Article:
'HIT 2', produced by Natural Star Nani and Prashanti Tipirneni, was released in theatres this Friday.
Krishna Dev (Adivi Sesh), a cop, is charged with investigating the case of a woman named Sanjana who was recently murdered brutally. Her body was cut into multiple parts by a serial killer. In a gory turn, KD finds that the body parts of other women have also been mixed with Sanjana's. The atrocious incident is a reminder of what happened recently in Delhi. One Aaftab Poonawala killed his girlfriend Shraddha Walkar in a similar fashion recently.
KD is investigating the case at a time when he is in a live-in relationship with Aarya (Meenakshi Chaudhary). He has also developed solid differences with DGP Nageswara Rao (Rao Ramesh).
Amidst a threat to his girlfriend and a boss who is not supporting him, KD must trace the killer as soon as possible.
In 'Major', Adivi Sesh proved his mettle in a role that demanded understated heroism. In 'HIT 2', the characterization is starkly different. He once again avoids an archetypal performance with finesse. This one may not be on par with his 'Kshanam' and 'Goodachari' acts, though.
Meenakshi Chaudhary looks good in a largely romantic part. Rao Ramesh is routine. Posani Krishna Murali and Komalee Prasad have some well-written parts. The actor who plays the villain is familiar to the audience. Since naming him would be a spoiler, we are not going to do that. One thing is for sure: he deserves a pat on the back.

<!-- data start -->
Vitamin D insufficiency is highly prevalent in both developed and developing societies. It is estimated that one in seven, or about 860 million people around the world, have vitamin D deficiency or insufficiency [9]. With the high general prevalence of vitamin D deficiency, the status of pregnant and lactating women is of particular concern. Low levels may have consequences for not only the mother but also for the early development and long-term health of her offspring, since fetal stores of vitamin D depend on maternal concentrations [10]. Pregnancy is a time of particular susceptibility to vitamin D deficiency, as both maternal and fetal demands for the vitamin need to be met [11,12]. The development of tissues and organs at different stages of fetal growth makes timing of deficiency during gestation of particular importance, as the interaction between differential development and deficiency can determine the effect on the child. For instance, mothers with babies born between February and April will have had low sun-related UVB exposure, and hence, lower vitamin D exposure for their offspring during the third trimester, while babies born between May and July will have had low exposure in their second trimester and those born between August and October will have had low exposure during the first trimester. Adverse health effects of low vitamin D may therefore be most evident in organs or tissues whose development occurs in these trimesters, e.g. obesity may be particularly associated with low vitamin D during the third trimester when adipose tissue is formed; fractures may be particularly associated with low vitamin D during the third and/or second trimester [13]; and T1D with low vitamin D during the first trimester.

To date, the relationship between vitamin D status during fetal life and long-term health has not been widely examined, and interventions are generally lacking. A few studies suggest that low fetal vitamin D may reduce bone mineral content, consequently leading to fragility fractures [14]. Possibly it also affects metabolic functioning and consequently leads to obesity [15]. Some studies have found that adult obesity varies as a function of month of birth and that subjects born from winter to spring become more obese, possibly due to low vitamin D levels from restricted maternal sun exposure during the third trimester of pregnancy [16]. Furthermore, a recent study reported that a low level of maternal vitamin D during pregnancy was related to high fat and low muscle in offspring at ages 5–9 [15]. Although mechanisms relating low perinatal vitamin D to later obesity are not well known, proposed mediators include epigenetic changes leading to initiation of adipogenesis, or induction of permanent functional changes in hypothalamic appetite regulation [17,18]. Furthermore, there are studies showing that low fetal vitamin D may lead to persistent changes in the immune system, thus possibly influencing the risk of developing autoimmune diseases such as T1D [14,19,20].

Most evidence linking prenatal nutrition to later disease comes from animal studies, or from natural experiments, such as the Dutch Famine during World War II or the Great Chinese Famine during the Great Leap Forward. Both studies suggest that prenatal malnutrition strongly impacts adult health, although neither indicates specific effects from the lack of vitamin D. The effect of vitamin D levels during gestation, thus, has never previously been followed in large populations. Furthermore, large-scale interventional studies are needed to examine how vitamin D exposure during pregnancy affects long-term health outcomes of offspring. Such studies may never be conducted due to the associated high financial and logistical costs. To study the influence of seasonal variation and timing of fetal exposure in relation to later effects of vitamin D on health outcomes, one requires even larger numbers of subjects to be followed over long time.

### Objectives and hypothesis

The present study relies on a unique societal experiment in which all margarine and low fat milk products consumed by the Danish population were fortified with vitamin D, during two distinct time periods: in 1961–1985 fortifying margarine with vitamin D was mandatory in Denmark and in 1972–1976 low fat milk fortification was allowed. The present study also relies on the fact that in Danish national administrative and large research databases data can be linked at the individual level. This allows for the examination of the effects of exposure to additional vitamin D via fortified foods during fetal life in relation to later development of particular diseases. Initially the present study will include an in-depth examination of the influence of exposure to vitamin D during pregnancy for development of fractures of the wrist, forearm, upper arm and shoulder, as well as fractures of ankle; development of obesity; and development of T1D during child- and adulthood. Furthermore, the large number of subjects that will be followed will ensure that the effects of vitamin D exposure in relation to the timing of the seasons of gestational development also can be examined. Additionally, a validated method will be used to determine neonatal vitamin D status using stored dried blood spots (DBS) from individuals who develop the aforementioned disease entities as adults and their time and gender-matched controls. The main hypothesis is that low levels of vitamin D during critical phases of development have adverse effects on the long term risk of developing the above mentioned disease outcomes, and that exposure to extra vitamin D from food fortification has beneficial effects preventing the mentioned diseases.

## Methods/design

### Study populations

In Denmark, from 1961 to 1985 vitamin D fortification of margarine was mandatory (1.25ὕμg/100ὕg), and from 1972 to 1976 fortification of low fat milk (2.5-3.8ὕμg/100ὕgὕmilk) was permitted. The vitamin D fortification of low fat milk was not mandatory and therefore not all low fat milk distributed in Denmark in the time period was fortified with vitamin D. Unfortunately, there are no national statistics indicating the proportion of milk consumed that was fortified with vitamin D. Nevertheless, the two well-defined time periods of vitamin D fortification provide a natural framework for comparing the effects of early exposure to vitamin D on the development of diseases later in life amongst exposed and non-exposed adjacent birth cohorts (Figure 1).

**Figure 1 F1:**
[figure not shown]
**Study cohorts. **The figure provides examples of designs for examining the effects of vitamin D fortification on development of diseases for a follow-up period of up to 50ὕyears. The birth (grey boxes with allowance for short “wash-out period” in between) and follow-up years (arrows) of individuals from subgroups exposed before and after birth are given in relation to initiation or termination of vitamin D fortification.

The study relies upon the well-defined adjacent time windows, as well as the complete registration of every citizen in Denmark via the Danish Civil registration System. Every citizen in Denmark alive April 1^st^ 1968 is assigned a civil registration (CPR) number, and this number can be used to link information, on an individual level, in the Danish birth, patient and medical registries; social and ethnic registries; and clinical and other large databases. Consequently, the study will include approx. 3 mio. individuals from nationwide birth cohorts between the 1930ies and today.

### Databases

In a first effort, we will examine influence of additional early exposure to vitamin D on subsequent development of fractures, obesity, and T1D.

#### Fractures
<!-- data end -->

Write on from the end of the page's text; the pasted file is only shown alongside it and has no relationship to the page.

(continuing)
The BGM and songs have been done by two different sets of composers. John Stewart Eduri composes the background score, building on his Bollywood experience. The 'Mirzapur' composer adds heft to a lot of scenes.
Director of Photography S Manikandan of 'Geetha Govindam' fame makes even typical shots look special, aided by Manisha A Dutt's production design. Garry BH's editing is a plus. The running time of 120 minutes is proof that the makers were not over-confident even though Sesh and director Sailesh Kolanu are in good form.
The Homicide Intervention Team is back. The attendant police procedural track is back. Forensic analysis is back. The 'whydunit weds whodunit' theme is back. 'HIT 2' benefits so much from the world built by 'HIT 1'. Even though the first 30 minutes could have done the world-building in a far better way, we tend to forgive the rush.
The investigative field job entails tough times for KD. The attempts to add urgency work in the second half more than the first half. The male protagonist doesn't look agitated enough until he has to.
But the film is not dogged enough. Like 'HIT: The First Case', it is weighed down by some misses. The romantic song between KD and his girlfriend is cliched. We don't understand why KD checks people's Fila shoes when even a bird-brained serial killer would most definitely discontinue using the shoe after executing a crime. And what does it take to notice the date mentioned on a mutilated hand? It should be the first thing even a half-decent cop must do.
Despite some flaws in the investigation track, the last 30 minutes make it up.
'HIT 2' is not a perfect thriller. For all its misses, it still makes for a good watch, thanks to its performances, nice technical values, and the 'why' part of the crime.